Concept art for the American Godzilla and the Gryphon was commissioned by Ricardo Delgado in August and September of 1994. Stan Winston Studios was contracted to create the special effects for the film, even producing various maquettes and props for the unmade film. Additionally, a teaser trailer for the 1994 film was released in Japan.
Plot[edit | edit source]
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Gallery[edit | edit source]
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Trivia[edit | edit source]
- Several plot elements from this film appear to have been reused in Legendary Pictures' Godzilla, as in both films, Godzilla is believed to be destined to save the Earth from a far greater threat to it than him (the MUTOs and the Gryphon, respectively), both films have Godzilla beheading the enemy monster, and the military believes Godzilla to be the bigger threat in both films until Godzilla defeats the main threat. The only differences are while the Godzilla in this film does seem to deliberately attack human settlements, specifically the Japanese Kuril islands, and decimates the military's forces willingly when attacked, the Godzilla from the new film was never shown deliberately destroying any location that was featured in the movie, and actually avoids conflict with the military, only causing hindrances and damages to the army through collateral damage.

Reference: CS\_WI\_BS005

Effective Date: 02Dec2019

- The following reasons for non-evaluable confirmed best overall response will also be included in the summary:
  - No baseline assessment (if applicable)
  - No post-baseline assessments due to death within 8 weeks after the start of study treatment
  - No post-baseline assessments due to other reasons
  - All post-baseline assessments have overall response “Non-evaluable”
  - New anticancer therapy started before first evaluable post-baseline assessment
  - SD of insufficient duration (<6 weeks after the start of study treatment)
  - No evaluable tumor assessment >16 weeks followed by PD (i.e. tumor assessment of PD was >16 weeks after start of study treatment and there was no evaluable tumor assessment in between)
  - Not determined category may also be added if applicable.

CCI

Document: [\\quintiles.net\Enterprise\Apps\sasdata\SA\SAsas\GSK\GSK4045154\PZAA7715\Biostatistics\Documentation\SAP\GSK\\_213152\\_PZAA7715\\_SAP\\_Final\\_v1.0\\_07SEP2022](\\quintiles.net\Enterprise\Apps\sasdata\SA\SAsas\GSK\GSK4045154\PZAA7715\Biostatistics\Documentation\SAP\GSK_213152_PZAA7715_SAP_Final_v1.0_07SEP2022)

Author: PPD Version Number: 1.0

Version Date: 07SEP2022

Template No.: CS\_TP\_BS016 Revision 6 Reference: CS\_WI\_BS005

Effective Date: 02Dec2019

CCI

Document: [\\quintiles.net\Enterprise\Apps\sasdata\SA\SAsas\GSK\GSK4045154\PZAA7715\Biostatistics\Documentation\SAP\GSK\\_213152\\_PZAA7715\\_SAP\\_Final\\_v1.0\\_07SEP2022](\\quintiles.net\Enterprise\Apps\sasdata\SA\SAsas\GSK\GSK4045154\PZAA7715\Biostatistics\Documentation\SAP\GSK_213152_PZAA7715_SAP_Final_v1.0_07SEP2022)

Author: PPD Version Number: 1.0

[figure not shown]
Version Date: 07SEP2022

- This film also shares some similarities with the 1995 film Gamera the Guardian of the Universe. Like Godzilla in this film, Gamera is said to be a guardian monster genetically engineered by an ancient civilization, and is supposedly destined to save the planet from a different monster, in his case, Gyaos. Like in this film, the military mistakenly believes Gamera is the larger threat and spends a portion of the film attacking him before ultimately allowing him to battle his enemy. It also ends with Gamera beheading Gyaos and wading out into the ocean.
- In a departure from series tradition, the Godzilla in this film is said to be an artificially-created species rather than a naturally born or mutated species.
- Terry Rossio would later be recruited as part of the writers' room tasked with creating the story for Legendary's Godzilla vs. Kong and write the film's screenplay. In that film, Godzilla attacked Kong on all fours, as he briefly does in this script.
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References[edit | edit source]